A poem I turn to often for comfort and reassurance is W.S. Merwin’s “How We Are Spared.” It’s a concrete poem in that the words on the page are shaped like the wing of a bird. But what attracts me to the poem is its simple and powerful directness. Like haiku, it uses nature to provide spiritual insight. The morning light comes on but brings with it a weight. The poem doesn’t define this weight, but I often think if it as the weight of the day we all face: the relentless obligations to jobs, caring for the people in our lives, and now, with the COVID-19 pandemic, keeping family safe while still providing food and other necessities. But like a kind of grace, that weight is lifted, even if only momentarily, in the flight of birds.
Michael T. Young
Jersey City, New Jersey
The pandemic had me feeling overwhelmed and anxious. How would I ever get through months of social isolation, restrictions, and shortages? A line from “Love’s Lantern” by Joyce Kilmer came back to me, reminding me that I didn’t have to get through it all at once. No matter how long or hard the road, all I had to do was keep going step by step. The lantern and its light would always be with me. Wherever I was, I would not be in darkness.
I love "This Moment of Your Living" by Godfrey John because it is so timeless and reassuring.
I also enjoy “Epigram 86” by Ben Jonson because I’ve always known that my best friends were books, since I learned to read at the age of four. My mother read “The Story of Ferdinand” and “The Little Engine that Could” aloud to me until I memorized them, and then I put the words together with the print in the books.
When I would know thee, ... my thought looks
Upon thy well-made choice of friends, and books;
Then do I love thee, and behold thy ends
In making thy friends books, and thy books friends...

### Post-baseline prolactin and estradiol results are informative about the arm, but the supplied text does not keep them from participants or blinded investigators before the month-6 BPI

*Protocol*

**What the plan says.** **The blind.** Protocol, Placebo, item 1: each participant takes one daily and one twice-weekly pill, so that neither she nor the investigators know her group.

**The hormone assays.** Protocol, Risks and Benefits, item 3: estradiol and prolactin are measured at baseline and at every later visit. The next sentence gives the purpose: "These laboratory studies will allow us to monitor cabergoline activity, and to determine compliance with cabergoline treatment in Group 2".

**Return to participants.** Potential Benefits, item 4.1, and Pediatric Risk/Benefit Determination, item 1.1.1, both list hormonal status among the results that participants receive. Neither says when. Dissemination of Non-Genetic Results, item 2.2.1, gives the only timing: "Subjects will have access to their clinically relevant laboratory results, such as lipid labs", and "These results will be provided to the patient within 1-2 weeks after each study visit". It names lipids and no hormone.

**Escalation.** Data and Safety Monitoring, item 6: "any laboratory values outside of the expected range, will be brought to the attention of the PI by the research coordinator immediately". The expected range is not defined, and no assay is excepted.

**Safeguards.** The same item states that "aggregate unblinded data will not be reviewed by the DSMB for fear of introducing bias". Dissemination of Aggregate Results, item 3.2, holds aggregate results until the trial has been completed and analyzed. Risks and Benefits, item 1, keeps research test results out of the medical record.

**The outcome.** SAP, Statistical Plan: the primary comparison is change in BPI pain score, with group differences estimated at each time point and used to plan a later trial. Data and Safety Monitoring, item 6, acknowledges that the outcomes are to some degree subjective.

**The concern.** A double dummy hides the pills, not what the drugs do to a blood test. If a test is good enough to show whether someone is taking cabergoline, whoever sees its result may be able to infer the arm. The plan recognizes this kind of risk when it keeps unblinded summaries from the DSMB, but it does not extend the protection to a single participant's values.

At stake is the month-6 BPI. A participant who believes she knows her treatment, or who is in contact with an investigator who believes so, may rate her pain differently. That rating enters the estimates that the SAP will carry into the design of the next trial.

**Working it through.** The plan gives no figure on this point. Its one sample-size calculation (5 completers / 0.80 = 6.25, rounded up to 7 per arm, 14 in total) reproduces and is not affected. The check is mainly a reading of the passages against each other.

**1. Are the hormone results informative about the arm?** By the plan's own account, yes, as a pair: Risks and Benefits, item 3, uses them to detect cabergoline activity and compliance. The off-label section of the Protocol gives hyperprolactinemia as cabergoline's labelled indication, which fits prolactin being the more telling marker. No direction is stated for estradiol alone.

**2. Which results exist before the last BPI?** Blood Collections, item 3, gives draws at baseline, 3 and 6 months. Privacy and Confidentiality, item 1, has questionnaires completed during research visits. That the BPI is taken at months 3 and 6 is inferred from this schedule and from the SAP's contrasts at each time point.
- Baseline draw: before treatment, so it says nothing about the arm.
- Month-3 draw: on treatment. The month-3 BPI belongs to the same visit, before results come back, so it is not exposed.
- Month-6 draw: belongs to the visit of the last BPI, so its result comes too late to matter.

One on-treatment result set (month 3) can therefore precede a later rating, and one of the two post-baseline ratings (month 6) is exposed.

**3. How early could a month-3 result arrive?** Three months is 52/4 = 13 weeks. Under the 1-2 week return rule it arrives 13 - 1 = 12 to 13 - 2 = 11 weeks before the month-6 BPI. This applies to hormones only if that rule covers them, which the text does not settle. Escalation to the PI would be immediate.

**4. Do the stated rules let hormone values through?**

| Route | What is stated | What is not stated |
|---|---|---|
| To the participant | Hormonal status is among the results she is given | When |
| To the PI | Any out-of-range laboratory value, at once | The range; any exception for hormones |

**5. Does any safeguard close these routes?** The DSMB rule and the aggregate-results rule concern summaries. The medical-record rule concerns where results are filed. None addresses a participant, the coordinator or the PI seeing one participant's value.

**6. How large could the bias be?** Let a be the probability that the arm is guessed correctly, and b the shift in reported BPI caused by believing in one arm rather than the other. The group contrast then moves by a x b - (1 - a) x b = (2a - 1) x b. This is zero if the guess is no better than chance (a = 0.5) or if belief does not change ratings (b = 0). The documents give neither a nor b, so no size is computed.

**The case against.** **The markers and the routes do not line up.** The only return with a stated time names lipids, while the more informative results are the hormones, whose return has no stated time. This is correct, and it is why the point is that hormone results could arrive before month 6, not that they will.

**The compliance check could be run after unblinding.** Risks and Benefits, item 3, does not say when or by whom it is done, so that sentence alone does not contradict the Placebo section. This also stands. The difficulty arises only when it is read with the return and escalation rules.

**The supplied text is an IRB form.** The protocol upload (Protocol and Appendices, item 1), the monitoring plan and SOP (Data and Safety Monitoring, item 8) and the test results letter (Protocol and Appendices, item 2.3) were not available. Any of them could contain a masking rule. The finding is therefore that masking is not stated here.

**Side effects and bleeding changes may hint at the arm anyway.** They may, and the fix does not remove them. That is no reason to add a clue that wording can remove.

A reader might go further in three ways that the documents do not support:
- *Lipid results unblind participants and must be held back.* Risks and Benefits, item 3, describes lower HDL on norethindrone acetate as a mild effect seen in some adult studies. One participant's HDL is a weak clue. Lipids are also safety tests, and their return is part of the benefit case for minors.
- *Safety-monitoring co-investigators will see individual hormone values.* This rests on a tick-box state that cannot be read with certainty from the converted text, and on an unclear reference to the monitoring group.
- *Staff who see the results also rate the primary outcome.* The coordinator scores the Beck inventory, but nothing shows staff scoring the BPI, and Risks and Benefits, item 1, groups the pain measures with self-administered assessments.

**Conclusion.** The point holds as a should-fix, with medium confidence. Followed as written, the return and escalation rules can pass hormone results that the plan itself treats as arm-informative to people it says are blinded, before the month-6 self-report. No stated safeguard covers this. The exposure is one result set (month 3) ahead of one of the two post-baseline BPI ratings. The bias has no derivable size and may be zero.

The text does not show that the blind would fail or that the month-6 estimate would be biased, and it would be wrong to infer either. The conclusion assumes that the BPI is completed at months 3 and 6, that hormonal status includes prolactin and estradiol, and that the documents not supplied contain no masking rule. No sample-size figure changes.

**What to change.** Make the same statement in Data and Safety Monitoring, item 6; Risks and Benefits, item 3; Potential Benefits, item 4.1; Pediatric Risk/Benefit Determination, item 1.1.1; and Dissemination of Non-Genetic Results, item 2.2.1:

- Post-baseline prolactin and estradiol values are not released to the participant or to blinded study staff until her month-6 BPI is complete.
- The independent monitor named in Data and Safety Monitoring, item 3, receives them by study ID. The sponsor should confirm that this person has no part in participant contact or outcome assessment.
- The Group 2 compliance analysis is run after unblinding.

My choice is “Loveliest of Trees” by A.E. Housman. It is easy to memorize and keeps me mindful of the need to treasure the moments of beauty all around us. The enduring cycle of the seasons gives me hope that this pandemic will pass and we will have found an inner strength to cope with whatever life brings us.
Ibadan is the largest city in West Africa by land size, and it is located in Oyo state, in the western part of Nigeria. The poem “Ibadan” by John Pepper Clark captures the essence of this large sprawling city in just 19 words. The words are strung together just so. The beauty and aptness move me as only good poetry can.
Moji Anjorin-Solanke George
When I was a first-year student at Sydney Girls High School in Australia, I used “Abu Ben Adhem” by Leigh Hunt in a speech contest. Although I didn’t win, as that honor was usually reserved for older students, it didn’t really matter. The poem had such meaning for me then and still does many decades later, due to the spiritual light it sheds.
Auriel Wyndham Livezey
Lake Forest, California
I wanted to suggest “The Blue” by Billy Collins, which is one of my favorites and so apropos for now.
I enjoy anything by Mary Oliver but I have “The Guest House” by Rumi on my refrigerator. I remember the first time I read this poem I was jolted, shocked to realize that even in tough times there is always good.
I took the time to memorize “Stopping by Woods on a Snowy Evening,” by Robert Frost during our snowy winter up here on the shore of Lake Ontario. I like the image of the lone traveler on his horse, being pulled into nature. But then the promises of life move him more as he readies himself to return homeward. I also like the idea that thoughts can lead us and we are not totally at the mercy of random microbes.
Rochester, New York